What the godfather of whistleblowing can teach us

  • What defines a democracy: Daniel Ellsberg

    What defines a democracy: Daniel Ellsberg

  • Katrina vanden Heuvel

    Katrina vanden Heuvel

After US House of Representatives Democrats launched an impeachment inquiry last week, US President Donald Trump condemned the person responsible for the whistleblower complaint that set the wheels in motion, likening the whistleblower to “spies” who are guilty of “treason”.

It may be tempting to attribute this rhetoric to the President’s dictatorial streak, but the sentiment behind Trump’s words is all too familiar. Yes, many are portraying the anonymous intelligence official who blew the whistle on Trump as a hero, but all too often, Americans who reveal truths about government misdeeds are treated as traitors.

Take Edward Snowden. It has been six years since Snowden leaked a trove of secret documents that exposed the National Security Agency’s mass surveillance programme.

For this act of public service, Snowden was charged with violating the Espionage Act, forcing him to live in exile in Russia. Even as the latest whistleblower scandal was breaking, the Justice Department filed a lawsuit against Snowden over the release of his new memoir, Permanent Record, an absurd act of spite, considering that the book contains no details about surveillance that have not been previously reported.

“When the Government is embarrassed after being caught breaking the law, they say the people who revealed that lawbreaking have caused serious harm to national security,” Snowden explained in a recent interview on CBS. “This was the case of Daniel Ellsberg way back in the Vietnam War with the Pentagon Papers.”

Ellsberg, of course, is the godfather of modern whistleblowing. After his 1971 leak of the Pentagon Papers revealed that multiple US administrations had misled the public about their plans for war in Vietnam, Ellsberg faced charges under the Espionage Act.

Henry Kissinger famously labelled him “the most dangerous man in America who must be stopped at all costs”; but he was not stopped.

The charges against him were dropped after it was revealed that White House operatives had broken into his psychiatrist’s office in an attempt to discredit him, and he has gone on to a prolific career as a writer, lecturer and activist.

Now, his life’s work is being preserved and made available to the public. Last week, the University of Massachusetts at Amherst announced that it has acquired more than 500 boxes of Ellsberg’s papers, annotated books and photographs.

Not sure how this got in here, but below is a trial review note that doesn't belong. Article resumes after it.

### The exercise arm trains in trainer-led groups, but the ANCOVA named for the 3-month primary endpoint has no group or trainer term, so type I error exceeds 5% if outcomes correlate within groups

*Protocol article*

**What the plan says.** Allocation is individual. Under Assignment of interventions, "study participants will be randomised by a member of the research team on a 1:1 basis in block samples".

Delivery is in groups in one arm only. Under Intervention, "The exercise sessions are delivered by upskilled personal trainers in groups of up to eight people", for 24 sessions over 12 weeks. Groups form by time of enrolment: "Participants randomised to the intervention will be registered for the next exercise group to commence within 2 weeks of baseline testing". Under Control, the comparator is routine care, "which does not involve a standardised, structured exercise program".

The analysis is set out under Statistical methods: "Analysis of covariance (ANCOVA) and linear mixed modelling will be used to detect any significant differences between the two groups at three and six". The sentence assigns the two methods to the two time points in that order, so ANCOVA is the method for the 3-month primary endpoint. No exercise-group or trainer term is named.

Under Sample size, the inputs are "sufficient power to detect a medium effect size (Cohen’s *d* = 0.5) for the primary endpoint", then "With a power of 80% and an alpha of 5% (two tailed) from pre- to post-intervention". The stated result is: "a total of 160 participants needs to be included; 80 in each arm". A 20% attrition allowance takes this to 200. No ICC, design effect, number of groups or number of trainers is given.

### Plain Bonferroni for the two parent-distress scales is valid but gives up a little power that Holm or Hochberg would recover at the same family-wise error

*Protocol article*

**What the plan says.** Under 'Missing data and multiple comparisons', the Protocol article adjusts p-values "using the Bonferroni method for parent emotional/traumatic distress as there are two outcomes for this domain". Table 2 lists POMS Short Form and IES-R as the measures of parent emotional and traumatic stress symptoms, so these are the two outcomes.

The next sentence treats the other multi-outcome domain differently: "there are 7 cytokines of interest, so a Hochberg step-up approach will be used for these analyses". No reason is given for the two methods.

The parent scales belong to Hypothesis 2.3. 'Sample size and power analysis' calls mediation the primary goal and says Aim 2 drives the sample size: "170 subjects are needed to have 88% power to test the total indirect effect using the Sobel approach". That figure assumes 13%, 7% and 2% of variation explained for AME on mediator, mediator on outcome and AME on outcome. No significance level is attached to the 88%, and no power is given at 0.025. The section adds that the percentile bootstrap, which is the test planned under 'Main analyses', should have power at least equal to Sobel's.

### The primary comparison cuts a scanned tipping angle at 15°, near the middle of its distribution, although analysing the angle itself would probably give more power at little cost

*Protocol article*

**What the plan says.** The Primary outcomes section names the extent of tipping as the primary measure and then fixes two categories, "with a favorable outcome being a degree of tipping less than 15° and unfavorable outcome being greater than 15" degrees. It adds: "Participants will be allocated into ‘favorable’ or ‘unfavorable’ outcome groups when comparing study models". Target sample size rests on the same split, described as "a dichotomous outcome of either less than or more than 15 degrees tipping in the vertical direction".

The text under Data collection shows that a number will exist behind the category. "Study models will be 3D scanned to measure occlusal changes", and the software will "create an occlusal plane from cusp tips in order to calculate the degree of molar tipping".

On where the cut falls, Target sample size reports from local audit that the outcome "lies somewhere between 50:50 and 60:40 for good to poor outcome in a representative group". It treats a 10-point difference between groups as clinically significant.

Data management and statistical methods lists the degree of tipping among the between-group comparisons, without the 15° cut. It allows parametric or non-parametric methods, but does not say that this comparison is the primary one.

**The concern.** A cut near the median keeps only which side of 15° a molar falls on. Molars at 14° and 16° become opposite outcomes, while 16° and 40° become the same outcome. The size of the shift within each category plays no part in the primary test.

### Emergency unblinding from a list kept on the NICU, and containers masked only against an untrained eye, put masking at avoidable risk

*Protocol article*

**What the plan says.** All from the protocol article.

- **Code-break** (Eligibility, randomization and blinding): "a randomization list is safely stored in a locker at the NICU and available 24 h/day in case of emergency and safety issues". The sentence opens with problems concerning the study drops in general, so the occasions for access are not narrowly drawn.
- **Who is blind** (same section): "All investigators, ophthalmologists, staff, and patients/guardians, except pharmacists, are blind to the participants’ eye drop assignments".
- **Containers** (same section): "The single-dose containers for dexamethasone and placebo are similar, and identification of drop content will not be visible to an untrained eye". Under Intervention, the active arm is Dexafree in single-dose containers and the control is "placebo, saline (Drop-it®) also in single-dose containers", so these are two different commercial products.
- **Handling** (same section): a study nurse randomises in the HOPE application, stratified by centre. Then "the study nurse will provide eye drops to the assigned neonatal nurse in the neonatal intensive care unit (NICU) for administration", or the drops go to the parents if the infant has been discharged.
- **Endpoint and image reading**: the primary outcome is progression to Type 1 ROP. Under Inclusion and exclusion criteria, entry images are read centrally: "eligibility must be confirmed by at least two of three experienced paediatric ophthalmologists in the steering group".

The massive collection includes analyses from his time at the Rand Corporation and the Defence Department, extensive notes from his criminal trial, and personal correspondence with the likes of Kissinger and Eugene McCarthy.

It also contains a wide range of materials from Ellsberg’s crucial work as an antiwar and antinuclear activist in the decades after his whistleblowing, work that informed his 2017 book, The Doomsday Machine: Confessions of a Nuclear War Planner.

Ellsberg’s papers will be housed in the archives of UMass’s W.E.B. Du Bois Library alongside the papers of the famed civil rights activist, another man so “dangerous” that the FBI had a 750-page file on him. They will give future scholars and activists valuable insight, not only into Ellsberg’s life, but also into key events in US history that are still relevant today.

In a phone interview, Ellsberg told me he is particularly excited that his archives will be digitised, a reflection of his commitment to the democratisation of information. He added that the public need to understand that we now face two “existential” crises as a result of the risks posed by nuclear war and catastrophic climate change. “Today, Greta Thunberg is the most dangerous person in the world,” he said, referring to the 16-year-old climate activist. “I am trying to channel her.”

As for the existing presidential scandal, Ellsberg sees clear historic parallels. “We’re back to Nixon and the redacted transcript.”

At the same time, Ellsberg said the complaint against Trump may be the start of a “new phase” in the long tradition of whistleblowing.

The American people should hope he is right. Telling the truth about the Government’s failings is not always popular, but it is among the highest forms of patriotism. Whistleblowers who put themselves at risk to inform the public deserve our gratitude, even when Trump is not the target of their revelations. As Ellsberg told The Boston Globe last week, “Officials in any country want to keep their secrets. What defines a democracy is that they don’t get to.”

Katrina vanden Heuvel, editor and publisher of the Nation magazine, writes a weekly column for The Washington Post. She has also edited several books, including The Change I Believe In: Fighting for Progress in the Age of Obama (2011) and Meltdown: How Greed and Corruption Shattered Our Financial System and How We Can Recover (2009)

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Published Oct 2, 2019 at 8:00 am (Updated Oct 2, 2019 at 7:38 am)

What the godfather of whistleblowing can teach us

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